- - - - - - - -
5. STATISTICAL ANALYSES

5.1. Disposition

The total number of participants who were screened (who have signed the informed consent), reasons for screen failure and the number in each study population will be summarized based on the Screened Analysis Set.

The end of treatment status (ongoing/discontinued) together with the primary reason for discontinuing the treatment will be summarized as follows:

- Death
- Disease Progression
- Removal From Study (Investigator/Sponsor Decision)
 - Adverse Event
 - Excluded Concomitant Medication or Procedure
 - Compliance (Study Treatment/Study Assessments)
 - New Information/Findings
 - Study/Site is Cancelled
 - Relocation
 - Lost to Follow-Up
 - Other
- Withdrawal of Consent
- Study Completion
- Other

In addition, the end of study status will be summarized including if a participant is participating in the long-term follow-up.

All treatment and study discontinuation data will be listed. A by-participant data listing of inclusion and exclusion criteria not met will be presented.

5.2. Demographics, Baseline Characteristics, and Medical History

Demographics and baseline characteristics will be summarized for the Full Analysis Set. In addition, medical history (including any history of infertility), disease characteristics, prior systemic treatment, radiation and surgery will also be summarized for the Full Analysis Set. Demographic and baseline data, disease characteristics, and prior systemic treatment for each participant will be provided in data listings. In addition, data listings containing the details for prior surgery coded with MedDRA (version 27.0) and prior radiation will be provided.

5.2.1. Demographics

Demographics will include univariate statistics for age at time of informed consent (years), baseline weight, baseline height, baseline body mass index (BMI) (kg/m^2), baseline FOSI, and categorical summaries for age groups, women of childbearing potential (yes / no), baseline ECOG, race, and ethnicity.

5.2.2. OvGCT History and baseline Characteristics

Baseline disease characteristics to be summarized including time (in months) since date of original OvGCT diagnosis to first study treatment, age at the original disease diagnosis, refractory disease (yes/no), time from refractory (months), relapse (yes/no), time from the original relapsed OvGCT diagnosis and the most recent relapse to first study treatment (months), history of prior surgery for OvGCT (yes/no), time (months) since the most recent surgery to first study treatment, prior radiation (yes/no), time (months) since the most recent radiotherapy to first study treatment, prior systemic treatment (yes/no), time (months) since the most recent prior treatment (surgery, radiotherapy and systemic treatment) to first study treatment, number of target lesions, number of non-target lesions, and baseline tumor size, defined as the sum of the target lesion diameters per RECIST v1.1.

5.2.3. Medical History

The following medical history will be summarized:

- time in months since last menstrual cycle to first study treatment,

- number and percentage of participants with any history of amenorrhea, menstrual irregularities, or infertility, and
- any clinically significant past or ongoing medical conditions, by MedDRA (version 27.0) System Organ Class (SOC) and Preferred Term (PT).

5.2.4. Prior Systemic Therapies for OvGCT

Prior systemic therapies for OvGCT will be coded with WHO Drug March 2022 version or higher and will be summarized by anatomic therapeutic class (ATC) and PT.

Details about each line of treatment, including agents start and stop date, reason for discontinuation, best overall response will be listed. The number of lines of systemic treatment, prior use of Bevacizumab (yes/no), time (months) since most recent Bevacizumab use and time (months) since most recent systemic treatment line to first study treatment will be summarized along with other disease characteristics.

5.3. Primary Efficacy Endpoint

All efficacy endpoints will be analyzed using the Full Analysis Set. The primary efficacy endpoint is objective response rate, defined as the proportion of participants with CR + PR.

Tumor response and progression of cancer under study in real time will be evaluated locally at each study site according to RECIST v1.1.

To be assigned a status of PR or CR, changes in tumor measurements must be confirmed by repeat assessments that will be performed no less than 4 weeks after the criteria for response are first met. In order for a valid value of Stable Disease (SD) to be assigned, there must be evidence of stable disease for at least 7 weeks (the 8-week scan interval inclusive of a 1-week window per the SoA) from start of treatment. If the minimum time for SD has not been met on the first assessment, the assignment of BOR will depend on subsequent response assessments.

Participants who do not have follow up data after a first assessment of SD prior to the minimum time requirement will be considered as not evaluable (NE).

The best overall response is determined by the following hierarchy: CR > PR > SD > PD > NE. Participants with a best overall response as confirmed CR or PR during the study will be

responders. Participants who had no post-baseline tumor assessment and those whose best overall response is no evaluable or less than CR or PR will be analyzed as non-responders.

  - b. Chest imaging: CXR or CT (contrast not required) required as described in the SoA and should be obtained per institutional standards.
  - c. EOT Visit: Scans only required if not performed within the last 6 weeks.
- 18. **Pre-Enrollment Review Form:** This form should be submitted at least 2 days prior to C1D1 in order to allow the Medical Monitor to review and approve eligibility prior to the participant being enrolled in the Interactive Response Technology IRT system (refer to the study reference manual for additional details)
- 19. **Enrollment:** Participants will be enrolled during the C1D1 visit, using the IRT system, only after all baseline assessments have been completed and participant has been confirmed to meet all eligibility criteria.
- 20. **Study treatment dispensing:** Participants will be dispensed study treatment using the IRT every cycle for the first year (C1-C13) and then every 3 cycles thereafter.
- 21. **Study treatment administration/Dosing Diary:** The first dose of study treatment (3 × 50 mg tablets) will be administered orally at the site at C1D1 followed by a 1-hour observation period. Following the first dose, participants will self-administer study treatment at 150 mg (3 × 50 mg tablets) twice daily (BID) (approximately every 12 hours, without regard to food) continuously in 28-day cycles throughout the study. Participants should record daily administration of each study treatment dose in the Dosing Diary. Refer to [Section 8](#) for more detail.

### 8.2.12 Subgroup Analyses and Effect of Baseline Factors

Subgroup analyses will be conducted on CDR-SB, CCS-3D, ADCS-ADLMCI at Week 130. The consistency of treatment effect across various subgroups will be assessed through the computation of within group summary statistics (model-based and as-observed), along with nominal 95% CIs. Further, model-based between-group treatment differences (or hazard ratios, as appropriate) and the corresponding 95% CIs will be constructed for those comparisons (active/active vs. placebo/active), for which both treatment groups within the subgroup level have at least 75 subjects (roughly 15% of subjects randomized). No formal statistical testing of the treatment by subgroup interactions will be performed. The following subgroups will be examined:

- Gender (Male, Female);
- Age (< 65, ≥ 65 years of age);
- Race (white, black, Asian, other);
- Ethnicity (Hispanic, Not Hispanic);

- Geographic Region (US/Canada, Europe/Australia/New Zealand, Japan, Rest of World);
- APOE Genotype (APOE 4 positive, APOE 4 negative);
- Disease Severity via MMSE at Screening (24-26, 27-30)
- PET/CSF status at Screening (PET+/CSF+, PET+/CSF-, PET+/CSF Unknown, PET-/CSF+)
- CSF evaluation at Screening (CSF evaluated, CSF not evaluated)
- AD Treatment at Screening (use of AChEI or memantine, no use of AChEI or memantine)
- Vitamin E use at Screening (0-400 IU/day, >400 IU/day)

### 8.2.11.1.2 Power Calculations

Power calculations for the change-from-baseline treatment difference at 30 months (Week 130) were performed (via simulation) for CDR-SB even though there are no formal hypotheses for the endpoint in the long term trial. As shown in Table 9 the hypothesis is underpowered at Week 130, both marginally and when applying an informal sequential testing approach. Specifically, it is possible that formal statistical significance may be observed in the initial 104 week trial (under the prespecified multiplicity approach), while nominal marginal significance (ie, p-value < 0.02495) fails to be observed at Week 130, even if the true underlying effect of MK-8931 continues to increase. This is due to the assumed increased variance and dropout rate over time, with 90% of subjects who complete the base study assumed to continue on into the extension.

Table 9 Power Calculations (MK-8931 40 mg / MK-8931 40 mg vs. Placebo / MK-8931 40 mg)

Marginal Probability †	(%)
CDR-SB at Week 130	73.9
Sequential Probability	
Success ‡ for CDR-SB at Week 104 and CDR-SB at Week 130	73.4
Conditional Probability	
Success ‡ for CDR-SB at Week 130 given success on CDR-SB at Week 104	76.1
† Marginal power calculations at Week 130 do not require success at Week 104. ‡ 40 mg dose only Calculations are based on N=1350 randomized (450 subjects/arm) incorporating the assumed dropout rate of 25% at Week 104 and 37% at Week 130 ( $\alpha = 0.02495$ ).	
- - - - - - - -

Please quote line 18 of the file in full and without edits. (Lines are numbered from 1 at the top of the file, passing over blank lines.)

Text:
- Other